TL;DR – “For the love of money is a root of all kinds of evil. Some people, eager for money, have wandered from the faith and pierced themselves with many griefs.” 1 Timothy 6:10
Score – 4 out of 5 stars
Post-Credit Scene – No
All the Money in the World is a fascinating film for three very different yet related reasons. First, the events and the family whose story it is telling, and the role money plays in it all. Then there are the powerful performances of the actors that are in many cases contenders for the next Oscars. Finally, there is no way that you can talk about this film without discussing the production behind the scenes because that is almost unprecedented in the industry. So in today’s review, we are going to look at all three of these points and why they all combine to create a work of art that will be studied for years to come.
However, before I jump into all that, let’s take a moment to set the scene. We open on John ‘Paul’ Getty III (Charlie Plummer) as he walks through the streets of Rome. From the narration, we discover that he is a Getty, the grandson of the richest man in the world, maybe even the richest man in history. Even though he may look the same as you or me the narration makes it clear that he is something else set apart from normal mankind. Well on this fine evening as Paul is looking to find some ‘company’ a van pulls up and calls his name and the next moment he is being dragged into it and taken away to places unknown. It is then that his mother Gail (Michelle Williams) gets a phone call “we have taken your son”. We then jump back and chart the history of the Getty family which led to this moment. As openings go it is a powerful way to catapult you into the world of greed and violence.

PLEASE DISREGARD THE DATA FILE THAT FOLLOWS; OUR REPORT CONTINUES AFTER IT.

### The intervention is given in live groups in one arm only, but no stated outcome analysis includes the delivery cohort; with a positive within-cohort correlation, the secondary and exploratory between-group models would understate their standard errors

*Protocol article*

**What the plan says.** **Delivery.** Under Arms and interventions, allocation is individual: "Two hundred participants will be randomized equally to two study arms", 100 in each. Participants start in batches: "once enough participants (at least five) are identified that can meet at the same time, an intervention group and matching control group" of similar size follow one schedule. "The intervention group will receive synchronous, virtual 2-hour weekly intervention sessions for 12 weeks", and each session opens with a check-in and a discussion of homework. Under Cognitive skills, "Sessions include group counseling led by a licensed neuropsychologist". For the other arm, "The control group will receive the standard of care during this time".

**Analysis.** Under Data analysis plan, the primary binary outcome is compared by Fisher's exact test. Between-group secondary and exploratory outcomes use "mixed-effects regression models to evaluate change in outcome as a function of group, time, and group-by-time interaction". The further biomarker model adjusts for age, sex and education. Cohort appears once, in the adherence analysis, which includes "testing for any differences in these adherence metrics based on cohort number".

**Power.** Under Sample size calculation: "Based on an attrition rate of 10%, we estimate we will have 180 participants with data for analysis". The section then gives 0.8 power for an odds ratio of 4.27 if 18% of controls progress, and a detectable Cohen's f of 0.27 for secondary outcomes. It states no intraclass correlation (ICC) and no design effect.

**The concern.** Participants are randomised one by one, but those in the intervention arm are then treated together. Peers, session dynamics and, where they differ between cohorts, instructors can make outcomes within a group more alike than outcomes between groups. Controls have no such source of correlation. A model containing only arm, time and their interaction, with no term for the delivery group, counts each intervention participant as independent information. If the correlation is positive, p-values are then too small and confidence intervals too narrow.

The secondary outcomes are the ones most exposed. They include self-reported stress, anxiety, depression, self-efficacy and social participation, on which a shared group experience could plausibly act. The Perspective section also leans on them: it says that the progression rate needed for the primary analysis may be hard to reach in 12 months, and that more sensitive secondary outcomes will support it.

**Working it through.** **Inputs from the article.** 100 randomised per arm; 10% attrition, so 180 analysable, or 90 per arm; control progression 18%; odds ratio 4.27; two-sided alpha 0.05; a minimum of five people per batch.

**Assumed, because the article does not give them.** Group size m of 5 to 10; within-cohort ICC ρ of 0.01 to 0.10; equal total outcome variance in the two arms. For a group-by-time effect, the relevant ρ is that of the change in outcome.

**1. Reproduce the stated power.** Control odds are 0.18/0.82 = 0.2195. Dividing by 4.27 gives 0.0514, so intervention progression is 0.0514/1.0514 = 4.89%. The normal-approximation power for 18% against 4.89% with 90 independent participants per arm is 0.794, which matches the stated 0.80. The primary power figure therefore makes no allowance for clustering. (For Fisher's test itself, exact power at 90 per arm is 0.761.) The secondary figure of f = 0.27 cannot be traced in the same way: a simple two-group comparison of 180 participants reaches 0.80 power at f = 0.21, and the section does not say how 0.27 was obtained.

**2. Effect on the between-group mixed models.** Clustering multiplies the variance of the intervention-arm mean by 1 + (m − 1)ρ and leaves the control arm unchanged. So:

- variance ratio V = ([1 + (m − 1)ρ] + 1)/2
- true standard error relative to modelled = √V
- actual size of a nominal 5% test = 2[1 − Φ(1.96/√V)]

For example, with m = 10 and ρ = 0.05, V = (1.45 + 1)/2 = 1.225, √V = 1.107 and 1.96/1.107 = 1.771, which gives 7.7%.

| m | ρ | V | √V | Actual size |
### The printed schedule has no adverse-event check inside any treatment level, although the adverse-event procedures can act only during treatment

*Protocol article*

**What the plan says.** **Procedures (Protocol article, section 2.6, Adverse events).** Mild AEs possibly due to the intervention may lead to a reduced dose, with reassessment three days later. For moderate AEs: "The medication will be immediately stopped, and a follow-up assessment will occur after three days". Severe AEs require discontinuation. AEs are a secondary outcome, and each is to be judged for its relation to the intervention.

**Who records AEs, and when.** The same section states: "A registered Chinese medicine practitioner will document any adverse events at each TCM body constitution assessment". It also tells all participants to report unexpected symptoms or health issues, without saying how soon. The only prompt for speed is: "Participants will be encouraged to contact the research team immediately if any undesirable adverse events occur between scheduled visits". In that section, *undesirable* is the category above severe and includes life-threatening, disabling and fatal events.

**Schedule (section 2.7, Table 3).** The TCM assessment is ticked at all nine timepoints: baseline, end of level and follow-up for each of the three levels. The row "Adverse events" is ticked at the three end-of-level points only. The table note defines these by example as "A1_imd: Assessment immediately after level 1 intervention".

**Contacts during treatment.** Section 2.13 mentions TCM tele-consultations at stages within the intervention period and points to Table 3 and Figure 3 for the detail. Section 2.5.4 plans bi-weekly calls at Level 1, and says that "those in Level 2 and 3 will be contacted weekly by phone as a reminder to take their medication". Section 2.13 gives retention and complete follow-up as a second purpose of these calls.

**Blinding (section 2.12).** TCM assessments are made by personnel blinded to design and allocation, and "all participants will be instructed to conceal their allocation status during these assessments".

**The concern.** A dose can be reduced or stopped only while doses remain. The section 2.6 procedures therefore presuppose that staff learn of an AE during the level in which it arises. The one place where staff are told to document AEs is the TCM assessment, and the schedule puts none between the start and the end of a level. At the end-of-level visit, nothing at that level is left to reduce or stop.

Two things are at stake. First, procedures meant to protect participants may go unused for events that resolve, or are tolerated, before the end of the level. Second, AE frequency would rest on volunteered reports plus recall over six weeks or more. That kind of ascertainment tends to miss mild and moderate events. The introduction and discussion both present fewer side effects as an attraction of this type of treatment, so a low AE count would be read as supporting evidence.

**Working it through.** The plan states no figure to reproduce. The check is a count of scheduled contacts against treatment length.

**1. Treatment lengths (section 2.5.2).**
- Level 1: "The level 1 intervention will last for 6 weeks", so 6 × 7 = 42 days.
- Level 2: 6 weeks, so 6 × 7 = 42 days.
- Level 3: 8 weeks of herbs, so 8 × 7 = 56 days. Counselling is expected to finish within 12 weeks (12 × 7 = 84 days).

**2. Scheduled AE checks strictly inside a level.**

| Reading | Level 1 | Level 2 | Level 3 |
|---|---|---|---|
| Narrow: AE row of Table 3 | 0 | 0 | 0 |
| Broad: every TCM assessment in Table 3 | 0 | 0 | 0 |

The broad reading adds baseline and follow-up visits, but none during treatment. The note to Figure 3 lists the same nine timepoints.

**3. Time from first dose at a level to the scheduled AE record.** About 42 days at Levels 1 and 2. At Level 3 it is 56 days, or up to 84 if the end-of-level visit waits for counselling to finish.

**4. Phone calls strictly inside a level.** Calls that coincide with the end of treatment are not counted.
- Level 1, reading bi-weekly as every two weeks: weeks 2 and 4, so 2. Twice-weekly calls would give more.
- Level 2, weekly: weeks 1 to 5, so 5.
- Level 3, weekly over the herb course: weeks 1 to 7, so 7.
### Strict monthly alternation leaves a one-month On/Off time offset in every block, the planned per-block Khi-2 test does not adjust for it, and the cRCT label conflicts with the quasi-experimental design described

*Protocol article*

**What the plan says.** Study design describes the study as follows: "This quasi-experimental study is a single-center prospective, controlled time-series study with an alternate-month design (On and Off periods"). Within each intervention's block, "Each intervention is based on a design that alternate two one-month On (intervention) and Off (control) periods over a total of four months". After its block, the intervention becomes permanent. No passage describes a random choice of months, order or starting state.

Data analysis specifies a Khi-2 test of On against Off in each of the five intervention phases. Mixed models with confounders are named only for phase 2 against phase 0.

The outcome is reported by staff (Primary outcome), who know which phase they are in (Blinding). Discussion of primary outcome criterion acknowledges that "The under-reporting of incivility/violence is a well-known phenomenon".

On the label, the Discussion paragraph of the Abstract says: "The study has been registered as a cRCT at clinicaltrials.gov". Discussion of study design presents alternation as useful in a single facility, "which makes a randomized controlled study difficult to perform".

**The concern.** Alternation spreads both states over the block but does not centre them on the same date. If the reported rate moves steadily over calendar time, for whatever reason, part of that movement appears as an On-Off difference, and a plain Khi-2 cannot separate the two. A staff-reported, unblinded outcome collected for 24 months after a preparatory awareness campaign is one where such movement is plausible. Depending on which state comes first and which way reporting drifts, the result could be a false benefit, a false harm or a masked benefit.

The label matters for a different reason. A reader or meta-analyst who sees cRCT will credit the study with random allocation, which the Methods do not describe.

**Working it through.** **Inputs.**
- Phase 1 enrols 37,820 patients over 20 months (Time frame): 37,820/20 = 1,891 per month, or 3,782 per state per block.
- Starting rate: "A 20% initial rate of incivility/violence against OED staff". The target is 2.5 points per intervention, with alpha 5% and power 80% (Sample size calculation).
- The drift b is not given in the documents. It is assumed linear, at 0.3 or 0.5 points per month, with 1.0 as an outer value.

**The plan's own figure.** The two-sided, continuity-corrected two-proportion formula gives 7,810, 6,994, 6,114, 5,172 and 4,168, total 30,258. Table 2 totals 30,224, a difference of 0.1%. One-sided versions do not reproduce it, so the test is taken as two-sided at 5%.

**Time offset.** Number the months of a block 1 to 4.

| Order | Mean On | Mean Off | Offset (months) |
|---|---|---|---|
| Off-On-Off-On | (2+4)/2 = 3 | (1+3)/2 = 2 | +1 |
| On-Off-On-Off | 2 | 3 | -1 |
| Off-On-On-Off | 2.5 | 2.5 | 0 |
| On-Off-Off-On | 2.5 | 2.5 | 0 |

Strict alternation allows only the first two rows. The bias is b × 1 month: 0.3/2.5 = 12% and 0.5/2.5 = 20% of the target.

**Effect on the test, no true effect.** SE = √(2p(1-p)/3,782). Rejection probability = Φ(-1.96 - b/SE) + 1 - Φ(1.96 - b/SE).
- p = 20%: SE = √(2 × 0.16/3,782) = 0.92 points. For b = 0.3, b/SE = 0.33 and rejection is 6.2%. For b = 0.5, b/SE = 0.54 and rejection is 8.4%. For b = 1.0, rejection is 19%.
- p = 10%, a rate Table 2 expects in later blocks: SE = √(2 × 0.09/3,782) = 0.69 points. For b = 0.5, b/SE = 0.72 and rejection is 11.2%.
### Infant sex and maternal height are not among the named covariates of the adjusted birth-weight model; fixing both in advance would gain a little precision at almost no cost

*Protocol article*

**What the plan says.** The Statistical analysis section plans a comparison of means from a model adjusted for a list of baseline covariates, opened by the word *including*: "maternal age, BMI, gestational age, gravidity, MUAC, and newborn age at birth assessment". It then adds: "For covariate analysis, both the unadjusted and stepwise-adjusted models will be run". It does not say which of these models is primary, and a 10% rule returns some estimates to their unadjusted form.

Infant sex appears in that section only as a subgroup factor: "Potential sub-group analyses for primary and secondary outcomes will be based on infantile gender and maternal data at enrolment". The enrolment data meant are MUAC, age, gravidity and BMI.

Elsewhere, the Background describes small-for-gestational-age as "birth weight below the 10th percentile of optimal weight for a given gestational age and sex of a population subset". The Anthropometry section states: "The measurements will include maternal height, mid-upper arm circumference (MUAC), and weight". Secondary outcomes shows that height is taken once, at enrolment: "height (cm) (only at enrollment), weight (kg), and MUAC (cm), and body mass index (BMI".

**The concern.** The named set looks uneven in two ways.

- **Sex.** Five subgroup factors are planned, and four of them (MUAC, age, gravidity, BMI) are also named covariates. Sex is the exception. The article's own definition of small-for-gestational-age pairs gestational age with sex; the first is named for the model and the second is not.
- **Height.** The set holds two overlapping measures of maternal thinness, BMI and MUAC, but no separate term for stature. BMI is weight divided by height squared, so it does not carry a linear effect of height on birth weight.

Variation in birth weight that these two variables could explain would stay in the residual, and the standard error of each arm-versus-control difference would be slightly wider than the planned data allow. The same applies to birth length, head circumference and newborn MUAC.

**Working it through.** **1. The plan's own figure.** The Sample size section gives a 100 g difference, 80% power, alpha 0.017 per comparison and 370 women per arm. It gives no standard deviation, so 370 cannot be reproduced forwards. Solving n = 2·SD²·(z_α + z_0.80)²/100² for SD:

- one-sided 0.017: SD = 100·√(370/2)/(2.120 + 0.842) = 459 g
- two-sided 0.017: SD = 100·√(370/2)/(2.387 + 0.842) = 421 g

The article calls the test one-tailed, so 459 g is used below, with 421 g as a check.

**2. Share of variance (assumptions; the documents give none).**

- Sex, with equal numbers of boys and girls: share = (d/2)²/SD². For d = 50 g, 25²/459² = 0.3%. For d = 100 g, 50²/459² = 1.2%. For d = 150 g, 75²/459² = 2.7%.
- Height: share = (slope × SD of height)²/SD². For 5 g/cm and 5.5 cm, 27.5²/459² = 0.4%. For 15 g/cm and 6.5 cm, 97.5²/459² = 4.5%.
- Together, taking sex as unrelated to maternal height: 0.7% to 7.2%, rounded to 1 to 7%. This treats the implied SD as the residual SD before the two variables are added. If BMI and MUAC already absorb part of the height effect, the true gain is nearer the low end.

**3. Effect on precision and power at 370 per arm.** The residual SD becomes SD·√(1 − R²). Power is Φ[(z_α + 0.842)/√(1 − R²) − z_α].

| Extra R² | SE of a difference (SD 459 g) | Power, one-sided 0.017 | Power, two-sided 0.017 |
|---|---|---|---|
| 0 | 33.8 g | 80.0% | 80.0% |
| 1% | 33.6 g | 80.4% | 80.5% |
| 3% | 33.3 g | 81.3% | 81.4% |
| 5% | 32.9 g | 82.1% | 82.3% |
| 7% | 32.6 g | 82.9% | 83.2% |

Indeed bar maybe The Post (see review), this is one of the most timely films I have seen so far this year. This is because it pertains to the Getty family and is a case study in the lives of the uber-wealthy or as is commonly referred to these days the 1%. In a world where the rich/poor divide is growing is growing in places in the world, it is a cautionary tale of the life of the rich and famous. Now before we move on I do want to say I am not an expert on the Getty family so I cannot tell you if the film is an accurate depiction of the family or the events at the time, I can only tell you that it is a compelling depiction. Getty Sr. (Christopher Plummer) is a man who is interested in accumulating more, more money, more things, and more power. He is someone that will spend an hour haggling a poor shopkeeper down from $20 to $11.50 for an artefact that might be worth $1 million. Of course, this is contrasted with Gail who is presented as someone who cares deeply about her family and sees them as her children not just her legacy. She is someone who knowingly gave up access to the greatest wealth in the world, instead wanting to have her children. This is interesting because Getty Sn. is someone who cannot understand why Gail would give up access to all the Getty’s wealth just to have her children back and instead thinks this is some scheme that she is employing to defraud him. It is this divide that provides much of the conflict in the film and is an interesting case study in the role of money in our lives, and the interplay of money and family.